In this post, Grant Arnold, a paralegal in the litigation team at CMS, previews the decision awaited from the Supreme Court in Unger and Anor (in substitution for Hasan) v Ul-Hasan (deceased) and Anor.

Factual Background

Ms Hasan and Mr Ul-Hasan married in Pakistan in 1981. The parties separated in 2006, before the husband obtained a divorce in Pakistan in 2012. Over the course of the marriage, Ms Hasan contends that the couple accumulated significant wealth.

In August 2017, Ms Hasan was given leave to bring proceedings for financial provision under the Matrimonial and Family Proceedings Act 1984, Pt III (“Pt III”) providing that, in certain circumstances, an English court can grant financial provision for a spouse following an overseas divorce. However, in January 2021, Mr Ul-Hasan died before Ms Hasan’s application could be decided. The decisive question for the court therefore centred on whether Ms Hasan’s unadjudicated claim under Pt III survived her husband’s death and could be continued against his estate.

The Decision of the High Court

Ms Hasan’s argument was that she was not bound by the authorities under the Matrimonial Causes Act 1973, Pt II (“Pt II”), nor those under the Inheritance (Provision for Family and Dependants) Act 1975, which hold that financial claims made during marriage or following divorce expire if either party has died before adjudication. As these authorities deal with domestic divorces relating to different statutes, Ms Hasan contended that the court was free to adopt a different approach under Pt III, for which the question had never previously been considered. It was, she claimed, a “blank canvas” for Mostyn J to decide.

On 2 July 2021, Mostyn J dismissed the application. It was observed that “Section 17 of the 1984 Act imports all the powers under ss.23 and 24 of the 1973 Act”, and further, that “Section 18(3) requires the court to exercise those powers in accordance with the terms of s.25 of the 1973 Act.” As such, the jurisprudence was held to be equally applicable as between claims made under Pt II, following a domestic divorce, and those under Pt III, following an overseas divorce, and to suggest otherwise, Mostyn J notes, would be the “height of artifice”.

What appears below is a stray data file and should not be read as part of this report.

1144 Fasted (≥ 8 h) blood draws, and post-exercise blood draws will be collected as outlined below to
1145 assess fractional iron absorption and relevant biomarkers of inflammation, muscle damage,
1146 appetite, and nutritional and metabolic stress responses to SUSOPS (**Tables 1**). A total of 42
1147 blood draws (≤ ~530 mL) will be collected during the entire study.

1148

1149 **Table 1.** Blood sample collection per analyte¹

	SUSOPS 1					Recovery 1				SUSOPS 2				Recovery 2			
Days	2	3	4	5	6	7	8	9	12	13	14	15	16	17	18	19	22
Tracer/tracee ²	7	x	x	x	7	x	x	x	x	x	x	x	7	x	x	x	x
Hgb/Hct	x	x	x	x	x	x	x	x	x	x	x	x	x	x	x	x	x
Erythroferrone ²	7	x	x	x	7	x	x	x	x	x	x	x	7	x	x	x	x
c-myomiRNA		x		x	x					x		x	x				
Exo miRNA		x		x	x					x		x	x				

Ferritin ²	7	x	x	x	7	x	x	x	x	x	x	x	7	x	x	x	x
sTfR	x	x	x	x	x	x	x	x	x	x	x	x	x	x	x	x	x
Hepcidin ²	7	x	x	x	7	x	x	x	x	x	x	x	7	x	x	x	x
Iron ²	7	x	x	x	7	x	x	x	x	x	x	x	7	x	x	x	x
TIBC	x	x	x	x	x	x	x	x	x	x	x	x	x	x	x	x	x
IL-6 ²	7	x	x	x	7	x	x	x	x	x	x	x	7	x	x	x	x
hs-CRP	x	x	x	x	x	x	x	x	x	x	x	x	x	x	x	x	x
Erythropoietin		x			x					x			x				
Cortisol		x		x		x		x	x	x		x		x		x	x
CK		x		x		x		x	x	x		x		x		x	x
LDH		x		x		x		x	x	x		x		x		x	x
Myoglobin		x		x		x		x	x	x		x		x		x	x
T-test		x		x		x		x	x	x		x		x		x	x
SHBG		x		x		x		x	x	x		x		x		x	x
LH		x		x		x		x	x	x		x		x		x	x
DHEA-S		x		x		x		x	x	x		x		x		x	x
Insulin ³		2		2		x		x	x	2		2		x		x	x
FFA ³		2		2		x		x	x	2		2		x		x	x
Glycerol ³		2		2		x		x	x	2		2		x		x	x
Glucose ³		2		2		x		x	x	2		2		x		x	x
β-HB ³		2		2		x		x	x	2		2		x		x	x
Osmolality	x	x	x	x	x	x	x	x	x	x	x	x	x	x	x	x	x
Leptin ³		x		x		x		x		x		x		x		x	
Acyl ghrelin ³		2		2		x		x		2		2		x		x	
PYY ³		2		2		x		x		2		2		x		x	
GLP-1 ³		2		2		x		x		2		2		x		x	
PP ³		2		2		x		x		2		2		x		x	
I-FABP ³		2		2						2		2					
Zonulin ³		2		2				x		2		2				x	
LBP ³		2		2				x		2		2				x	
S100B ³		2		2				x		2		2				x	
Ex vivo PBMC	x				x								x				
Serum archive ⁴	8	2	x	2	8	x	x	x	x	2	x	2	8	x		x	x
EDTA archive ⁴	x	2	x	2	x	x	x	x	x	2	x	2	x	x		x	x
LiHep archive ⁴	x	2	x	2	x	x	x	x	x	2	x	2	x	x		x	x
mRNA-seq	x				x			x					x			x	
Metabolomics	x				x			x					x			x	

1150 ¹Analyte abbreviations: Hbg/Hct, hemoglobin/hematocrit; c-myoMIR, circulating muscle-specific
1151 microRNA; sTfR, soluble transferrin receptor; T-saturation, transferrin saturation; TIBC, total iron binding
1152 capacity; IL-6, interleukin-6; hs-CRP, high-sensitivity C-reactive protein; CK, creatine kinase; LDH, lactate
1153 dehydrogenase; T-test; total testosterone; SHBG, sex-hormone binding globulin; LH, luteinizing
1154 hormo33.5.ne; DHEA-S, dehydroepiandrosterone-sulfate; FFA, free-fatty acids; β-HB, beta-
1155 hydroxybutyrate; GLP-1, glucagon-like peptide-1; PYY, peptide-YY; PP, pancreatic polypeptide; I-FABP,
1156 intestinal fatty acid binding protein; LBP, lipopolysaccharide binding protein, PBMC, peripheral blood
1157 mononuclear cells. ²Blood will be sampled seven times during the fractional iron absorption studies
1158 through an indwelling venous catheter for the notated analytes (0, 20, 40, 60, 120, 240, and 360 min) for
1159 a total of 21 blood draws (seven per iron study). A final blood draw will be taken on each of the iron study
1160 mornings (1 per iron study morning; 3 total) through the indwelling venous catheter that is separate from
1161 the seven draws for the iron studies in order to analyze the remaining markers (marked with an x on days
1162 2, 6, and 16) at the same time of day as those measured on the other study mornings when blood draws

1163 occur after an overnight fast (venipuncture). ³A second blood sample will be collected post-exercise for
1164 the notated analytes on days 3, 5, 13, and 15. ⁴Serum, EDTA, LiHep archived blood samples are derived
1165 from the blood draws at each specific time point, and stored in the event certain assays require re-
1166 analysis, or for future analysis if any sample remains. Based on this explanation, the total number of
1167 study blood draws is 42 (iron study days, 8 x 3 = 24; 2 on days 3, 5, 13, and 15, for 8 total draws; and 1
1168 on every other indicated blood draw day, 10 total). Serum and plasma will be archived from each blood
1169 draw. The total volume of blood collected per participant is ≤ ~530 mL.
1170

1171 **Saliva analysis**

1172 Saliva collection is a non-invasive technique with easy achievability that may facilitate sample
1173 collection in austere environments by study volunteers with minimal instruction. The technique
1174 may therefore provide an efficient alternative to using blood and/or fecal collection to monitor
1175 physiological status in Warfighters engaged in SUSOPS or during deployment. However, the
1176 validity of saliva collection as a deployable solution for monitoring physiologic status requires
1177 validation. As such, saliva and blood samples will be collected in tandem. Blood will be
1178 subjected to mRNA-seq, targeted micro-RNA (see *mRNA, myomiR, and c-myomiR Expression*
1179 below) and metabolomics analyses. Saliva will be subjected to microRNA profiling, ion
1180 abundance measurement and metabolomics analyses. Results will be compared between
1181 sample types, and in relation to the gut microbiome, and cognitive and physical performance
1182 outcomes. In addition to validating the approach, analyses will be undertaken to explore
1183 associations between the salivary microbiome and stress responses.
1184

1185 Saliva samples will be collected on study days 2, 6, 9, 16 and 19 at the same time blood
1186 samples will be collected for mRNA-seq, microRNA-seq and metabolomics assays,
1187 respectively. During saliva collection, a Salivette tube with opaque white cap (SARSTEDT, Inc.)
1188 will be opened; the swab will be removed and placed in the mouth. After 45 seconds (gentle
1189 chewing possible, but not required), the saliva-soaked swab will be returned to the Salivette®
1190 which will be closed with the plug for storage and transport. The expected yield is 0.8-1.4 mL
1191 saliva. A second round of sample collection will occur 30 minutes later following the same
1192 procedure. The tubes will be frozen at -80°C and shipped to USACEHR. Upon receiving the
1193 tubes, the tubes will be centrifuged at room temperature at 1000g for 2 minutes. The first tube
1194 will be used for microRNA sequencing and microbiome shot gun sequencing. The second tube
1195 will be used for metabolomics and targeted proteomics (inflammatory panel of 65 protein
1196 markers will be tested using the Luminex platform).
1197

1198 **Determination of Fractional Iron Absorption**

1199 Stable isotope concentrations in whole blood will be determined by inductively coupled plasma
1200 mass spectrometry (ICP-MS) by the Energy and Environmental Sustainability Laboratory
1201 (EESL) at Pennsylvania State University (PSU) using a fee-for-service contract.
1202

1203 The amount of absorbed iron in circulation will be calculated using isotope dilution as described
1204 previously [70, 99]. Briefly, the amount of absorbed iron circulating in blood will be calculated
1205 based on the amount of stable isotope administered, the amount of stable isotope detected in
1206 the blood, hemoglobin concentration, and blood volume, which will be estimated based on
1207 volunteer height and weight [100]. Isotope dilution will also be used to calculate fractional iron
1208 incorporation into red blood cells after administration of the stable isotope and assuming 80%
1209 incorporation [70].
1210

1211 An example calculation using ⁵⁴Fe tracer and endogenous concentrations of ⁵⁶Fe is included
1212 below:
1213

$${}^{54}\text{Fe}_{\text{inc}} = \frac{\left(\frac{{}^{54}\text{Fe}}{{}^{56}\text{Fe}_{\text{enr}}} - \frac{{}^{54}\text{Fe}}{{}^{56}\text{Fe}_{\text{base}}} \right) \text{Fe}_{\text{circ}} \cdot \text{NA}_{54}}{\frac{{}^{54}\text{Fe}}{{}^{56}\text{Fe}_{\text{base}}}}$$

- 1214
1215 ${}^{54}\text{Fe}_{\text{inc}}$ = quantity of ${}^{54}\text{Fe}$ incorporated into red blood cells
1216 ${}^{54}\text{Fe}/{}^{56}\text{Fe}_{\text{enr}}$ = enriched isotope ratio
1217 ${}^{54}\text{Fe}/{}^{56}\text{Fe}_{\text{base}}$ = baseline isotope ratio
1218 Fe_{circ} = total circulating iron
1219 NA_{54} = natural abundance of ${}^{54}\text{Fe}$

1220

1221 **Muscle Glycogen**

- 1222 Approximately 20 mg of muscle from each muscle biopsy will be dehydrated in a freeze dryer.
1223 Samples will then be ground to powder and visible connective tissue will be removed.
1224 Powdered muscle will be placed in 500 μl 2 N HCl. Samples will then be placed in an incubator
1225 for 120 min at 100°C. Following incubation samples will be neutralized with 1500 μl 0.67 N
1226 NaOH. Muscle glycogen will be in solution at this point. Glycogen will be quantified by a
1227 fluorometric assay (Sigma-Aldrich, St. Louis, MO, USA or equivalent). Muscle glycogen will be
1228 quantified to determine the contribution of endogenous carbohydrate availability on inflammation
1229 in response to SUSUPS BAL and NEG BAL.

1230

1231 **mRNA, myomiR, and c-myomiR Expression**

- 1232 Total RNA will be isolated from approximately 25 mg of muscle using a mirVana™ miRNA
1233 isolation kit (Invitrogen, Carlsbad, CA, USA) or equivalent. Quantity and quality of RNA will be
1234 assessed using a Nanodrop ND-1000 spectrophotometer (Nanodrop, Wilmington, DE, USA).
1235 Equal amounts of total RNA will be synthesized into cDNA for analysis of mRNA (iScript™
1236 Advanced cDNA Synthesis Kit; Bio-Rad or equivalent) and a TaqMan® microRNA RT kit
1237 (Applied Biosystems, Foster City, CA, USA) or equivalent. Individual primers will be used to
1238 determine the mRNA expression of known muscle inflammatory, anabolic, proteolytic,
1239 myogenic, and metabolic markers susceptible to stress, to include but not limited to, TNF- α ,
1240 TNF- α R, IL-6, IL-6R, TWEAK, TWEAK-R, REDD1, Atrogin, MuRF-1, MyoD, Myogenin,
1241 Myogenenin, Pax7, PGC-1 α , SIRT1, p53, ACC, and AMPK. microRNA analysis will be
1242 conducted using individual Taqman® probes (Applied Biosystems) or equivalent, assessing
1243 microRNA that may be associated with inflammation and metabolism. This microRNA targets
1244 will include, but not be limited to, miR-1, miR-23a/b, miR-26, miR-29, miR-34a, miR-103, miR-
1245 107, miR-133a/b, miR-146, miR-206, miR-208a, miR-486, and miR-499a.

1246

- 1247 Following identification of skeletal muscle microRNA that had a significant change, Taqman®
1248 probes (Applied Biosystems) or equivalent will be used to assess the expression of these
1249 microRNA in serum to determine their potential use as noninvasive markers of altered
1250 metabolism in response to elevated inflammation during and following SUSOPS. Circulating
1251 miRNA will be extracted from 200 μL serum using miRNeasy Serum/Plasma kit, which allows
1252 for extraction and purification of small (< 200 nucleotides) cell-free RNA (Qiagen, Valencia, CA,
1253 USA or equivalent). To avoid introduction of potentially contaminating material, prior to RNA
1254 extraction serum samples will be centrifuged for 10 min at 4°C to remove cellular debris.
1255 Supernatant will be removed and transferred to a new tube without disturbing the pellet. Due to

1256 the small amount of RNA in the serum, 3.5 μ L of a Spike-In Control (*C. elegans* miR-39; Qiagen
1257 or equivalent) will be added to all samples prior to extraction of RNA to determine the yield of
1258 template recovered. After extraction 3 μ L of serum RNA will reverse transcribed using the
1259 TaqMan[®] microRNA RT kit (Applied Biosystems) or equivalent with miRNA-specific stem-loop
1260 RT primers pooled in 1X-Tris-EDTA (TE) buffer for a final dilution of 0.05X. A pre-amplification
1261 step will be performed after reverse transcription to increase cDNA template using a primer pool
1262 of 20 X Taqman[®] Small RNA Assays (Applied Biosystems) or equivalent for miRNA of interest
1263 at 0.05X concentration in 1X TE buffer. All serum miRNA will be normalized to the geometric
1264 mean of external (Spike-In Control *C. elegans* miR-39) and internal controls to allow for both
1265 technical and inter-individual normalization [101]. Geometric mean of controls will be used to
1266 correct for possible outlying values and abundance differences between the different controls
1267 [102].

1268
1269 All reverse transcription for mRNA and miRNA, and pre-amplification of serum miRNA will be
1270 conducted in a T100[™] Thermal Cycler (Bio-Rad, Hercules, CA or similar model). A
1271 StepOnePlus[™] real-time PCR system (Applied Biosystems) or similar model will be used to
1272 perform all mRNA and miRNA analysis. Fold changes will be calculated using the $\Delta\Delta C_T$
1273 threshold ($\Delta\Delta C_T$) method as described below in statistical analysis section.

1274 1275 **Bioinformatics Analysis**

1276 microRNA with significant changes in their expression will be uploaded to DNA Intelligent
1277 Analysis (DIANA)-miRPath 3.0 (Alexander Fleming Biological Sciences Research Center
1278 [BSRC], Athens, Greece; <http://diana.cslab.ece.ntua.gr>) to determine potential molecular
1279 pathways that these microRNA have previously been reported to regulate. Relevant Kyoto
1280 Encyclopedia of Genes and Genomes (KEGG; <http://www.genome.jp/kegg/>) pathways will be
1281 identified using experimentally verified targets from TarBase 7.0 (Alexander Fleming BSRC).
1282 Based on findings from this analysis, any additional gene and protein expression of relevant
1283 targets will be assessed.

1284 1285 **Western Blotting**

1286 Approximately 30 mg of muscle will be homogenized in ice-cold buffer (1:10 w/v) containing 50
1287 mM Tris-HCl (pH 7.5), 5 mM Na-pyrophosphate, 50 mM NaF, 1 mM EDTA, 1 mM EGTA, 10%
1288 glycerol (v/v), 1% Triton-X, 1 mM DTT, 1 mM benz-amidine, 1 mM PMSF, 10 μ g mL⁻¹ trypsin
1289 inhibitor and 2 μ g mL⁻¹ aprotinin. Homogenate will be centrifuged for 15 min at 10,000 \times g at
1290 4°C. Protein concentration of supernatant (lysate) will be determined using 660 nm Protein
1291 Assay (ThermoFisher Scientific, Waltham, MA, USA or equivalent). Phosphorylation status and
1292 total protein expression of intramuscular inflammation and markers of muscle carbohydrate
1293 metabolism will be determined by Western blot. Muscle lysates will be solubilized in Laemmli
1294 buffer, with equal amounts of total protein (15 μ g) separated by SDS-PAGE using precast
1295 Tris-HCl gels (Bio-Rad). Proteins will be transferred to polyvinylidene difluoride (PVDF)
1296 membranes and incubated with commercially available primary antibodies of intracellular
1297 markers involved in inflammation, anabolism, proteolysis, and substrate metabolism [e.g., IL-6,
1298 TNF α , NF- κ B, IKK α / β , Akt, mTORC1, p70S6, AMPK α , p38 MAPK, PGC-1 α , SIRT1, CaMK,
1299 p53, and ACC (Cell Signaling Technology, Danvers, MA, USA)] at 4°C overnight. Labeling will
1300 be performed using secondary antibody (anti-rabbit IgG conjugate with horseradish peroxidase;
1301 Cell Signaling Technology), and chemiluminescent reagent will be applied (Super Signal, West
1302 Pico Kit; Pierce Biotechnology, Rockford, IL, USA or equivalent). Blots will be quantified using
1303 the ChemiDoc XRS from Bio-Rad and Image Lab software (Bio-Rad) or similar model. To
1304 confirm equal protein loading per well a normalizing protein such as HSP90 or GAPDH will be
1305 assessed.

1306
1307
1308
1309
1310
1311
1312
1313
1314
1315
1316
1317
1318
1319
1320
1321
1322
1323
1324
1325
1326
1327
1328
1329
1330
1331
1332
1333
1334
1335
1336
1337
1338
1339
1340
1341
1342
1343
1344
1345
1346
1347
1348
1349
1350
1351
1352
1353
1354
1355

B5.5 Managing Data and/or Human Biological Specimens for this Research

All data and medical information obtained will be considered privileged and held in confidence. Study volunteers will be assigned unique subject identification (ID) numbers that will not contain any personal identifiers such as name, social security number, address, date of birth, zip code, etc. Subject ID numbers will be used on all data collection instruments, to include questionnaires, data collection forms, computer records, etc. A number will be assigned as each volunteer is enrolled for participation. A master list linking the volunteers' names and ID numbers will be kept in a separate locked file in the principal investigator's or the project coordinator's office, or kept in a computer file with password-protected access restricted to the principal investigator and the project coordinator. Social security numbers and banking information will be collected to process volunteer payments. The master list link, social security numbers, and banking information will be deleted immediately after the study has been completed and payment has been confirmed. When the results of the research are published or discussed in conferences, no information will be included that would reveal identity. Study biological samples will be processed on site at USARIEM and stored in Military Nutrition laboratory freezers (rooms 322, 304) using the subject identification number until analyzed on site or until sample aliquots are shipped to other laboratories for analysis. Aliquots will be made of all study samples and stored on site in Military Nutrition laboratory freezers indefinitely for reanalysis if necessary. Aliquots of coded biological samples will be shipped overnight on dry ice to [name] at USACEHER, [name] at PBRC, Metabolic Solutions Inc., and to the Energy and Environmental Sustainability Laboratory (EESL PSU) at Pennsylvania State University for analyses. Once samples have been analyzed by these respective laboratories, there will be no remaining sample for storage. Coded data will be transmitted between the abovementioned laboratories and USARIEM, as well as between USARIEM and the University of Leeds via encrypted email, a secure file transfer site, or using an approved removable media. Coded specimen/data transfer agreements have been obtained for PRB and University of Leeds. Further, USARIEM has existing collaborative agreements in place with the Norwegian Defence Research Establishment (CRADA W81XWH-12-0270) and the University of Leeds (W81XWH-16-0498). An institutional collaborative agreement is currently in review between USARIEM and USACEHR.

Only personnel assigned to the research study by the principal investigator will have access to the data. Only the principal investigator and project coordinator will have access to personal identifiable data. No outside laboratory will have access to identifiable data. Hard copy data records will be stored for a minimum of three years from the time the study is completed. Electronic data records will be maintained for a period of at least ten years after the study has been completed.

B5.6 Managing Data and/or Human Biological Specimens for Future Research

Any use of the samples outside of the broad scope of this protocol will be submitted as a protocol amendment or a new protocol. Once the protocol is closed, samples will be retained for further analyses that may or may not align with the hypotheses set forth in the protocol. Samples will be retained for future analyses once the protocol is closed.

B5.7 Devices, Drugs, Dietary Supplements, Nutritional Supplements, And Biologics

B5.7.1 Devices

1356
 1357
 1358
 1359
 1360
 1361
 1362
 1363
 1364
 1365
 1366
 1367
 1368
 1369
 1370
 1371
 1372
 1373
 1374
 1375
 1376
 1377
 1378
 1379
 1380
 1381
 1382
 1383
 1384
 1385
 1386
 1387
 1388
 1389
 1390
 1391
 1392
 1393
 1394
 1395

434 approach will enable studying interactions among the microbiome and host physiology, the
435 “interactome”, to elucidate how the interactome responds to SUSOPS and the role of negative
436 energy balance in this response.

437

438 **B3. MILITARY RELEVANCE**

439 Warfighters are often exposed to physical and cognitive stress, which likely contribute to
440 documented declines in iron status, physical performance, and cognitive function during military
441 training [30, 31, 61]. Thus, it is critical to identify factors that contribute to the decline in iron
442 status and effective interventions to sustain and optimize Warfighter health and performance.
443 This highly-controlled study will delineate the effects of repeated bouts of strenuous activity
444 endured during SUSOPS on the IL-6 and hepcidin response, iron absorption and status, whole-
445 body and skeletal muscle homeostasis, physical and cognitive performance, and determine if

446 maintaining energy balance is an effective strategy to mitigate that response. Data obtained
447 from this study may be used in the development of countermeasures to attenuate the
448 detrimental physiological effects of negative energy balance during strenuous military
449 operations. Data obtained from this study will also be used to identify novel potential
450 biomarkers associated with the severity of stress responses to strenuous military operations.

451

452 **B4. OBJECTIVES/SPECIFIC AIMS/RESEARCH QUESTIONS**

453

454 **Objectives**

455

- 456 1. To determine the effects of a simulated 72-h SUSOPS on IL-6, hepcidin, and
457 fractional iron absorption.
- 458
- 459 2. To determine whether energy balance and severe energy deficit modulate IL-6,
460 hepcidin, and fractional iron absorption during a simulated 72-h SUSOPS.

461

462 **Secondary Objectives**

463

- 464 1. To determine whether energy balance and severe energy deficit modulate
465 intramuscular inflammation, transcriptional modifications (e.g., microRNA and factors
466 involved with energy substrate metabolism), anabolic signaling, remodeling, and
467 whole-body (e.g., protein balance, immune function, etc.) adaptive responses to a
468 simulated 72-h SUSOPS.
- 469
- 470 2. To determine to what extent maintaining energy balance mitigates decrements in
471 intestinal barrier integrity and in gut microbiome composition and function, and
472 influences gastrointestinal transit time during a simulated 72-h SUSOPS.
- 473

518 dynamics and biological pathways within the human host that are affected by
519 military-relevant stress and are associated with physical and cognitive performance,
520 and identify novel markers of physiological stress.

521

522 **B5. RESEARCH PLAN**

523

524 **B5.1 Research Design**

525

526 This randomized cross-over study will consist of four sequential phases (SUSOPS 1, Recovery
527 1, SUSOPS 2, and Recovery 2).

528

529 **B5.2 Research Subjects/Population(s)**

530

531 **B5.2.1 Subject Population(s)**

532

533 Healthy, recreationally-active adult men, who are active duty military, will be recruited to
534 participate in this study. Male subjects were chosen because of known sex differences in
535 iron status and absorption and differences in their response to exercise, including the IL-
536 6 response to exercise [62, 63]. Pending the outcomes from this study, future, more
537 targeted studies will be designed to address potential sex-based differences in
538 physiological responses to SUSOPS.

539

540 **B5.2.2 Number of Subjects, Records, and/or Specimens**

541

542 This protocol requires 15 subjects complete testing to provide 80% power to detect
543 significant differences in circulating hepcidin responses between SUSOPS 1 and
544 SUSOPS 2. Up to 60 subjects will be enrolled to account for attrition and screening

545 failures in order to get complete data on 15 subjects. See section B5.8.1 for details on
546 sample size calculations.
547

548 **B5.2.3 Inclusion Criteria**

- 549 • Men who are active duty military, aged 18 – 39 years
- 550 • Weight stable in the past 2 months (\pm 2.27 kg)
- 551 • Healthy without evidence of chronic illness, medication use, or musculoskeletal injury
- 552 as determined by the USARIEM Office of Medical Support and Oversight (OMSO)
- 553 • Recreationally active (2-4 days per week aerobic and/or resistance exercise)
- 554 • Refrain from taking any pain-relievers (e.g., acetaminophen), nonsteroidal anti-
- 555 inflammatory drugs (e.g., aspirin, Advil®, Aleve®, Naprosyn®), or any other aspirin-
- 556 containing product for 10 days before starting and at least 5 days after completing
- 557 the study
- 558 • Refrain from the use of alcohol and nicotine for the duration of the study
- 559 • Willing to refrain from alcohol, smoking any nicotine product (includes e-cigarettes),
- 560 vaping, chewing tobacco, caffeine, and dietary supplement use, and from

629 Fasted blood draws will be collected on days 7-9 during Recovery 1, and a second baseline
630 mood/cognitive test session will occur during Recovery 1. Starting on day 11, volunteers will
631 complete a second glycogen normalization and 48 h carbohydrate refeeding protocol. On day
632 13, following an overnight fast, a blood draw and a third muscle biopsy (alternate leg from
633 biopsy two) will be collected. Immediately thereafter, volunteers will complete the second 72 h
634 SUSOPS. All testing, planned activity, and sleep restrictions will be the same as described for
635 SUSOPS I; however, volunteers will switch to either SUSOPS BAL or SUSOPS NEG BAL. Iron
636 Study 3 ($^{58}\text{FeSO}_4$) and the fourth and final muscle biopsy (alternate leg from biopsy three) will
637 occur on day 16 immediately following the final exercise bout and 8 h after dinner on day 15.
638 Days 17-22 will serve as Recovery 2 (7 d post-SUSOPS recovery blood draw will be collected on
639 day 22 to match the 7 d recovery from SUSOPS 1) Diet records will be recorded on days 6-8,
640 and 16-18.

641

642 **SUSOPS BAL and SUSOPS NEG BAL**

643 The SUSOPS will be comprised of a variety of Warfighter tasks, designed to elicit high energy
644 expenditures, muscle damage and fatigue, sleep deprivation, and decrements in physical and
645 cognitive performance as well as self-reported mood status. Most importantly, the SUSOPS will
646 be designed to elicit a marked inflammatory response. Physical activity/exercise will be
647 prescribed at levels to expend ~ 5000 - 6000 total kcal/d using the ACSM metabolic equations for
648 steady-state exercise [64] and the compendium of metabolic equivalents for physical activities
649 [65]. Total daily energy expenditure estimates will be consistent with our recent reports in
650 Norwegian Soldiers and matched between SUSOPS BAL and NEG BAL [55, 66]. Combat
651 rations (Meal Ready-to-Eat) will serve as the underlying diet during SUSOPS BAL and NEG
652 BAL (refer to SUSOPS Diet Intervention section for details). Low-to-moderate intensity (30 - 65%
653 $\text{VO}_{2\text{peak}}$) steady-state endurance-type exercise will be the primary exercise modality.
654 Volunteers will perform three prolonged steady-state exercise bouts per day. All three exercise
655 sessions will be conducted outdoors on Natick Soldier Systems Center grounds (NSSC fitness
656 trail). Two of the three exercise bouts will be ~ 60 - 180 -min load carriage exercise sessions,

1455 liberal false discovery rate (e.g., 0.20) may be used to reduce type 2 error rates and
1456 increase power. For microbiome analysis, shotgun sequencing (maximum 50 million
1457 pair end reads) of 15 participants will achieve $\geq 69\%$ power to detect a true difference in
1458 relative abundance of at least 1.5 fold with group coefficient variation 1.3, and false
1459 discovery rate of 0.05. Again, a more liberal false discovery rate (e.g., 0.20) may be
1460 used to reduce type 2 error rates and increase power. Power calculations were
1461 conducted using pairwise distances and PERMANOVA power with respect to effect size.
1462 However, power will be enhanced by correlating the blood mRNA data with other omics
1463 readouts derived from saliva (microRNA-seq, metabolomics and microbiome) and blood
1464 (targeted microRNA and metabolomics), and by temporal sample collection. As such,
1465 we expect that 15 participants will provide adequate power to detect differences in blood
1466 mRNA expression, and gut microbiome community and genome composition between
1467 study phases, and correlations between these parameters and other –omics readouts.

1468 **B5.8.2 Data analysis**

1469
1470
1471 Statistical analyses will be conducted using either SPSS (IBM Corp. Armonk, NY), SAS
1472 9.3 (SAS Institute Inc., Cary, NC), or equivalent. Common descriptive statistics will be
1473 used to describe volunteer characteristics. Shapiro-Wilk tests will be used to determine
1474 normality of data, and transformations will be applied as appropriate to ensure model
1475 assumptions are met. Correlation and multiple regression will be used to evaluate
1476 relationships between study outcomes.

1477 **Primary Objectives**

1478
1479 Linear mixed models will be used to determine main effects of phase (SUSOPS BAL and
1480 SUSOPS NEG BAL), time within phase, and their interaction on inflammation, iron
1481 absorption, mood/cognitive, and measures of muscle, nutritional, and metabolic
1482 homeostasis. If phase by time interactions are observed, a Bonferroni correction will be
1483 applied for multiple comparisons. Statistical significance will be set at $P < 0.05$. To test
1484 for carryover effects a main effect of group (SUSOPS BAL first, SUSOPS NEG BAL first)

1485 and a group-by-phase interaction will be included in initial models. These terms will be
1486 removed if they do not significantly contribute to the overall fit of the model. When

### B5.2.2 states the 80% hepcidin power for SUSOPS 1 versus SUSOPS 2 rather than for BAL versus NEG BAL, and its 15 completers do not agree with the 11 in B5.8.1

With respect to the relevant authorities, Mostyn J acknowledged that the court was bound by the Court of Appeal decision in Sugden v Sugden [1957] P 120, whereby it was held that claims for ancillary relief were only enforceable post-death in circumstances where an effective order was already issued.

However, although Mostyn J was bound, he firmly disagreed with Sugden and set out his reasoning on three principal fronts:    

  • Based on a proper interpretation of the Law Reform (Miscellaneous Provisions) Act 1934, s1(1) claims for ancillary relief should be recognised as “causes of action” capable of subsisting post-death;
  • If the law permits certain types of claims to subsist post-death, such as civil claims in contract and tort, it is unclear why claims for ancillary relief are prohibited given that they are often more concrete and less speculative in nature;
  • The inconsistent approach between unadjudicated cases, and those in which the appeal courts’ exercise their discretion to either affirm, set-aside, or vary financial remedy orders where the party has died shortly after they’ve made the order.

On those bases, Mostyn J permitted either party to make a leapfrog application for leave to appeal to the Supreme Court pursuant to the Administration of Justice Act 1969, s.12(1).


It is now for the Supreme Court to decide whether they are persuaded by Mostyn J’s judgment. If in agreement, this would have a significant impact on the scope of divorce litigation where a party dies whilst proceedings are ongoing. Arguably, this opens the door to a financial claim being brought against an ex-spouse’s estate under the Matrimonial Causes Act 1973, rather than the potentially narrower route under the Inheritance Act 1975. As a matter of general public importance, it will be interesting to see what the Supreme Court decides.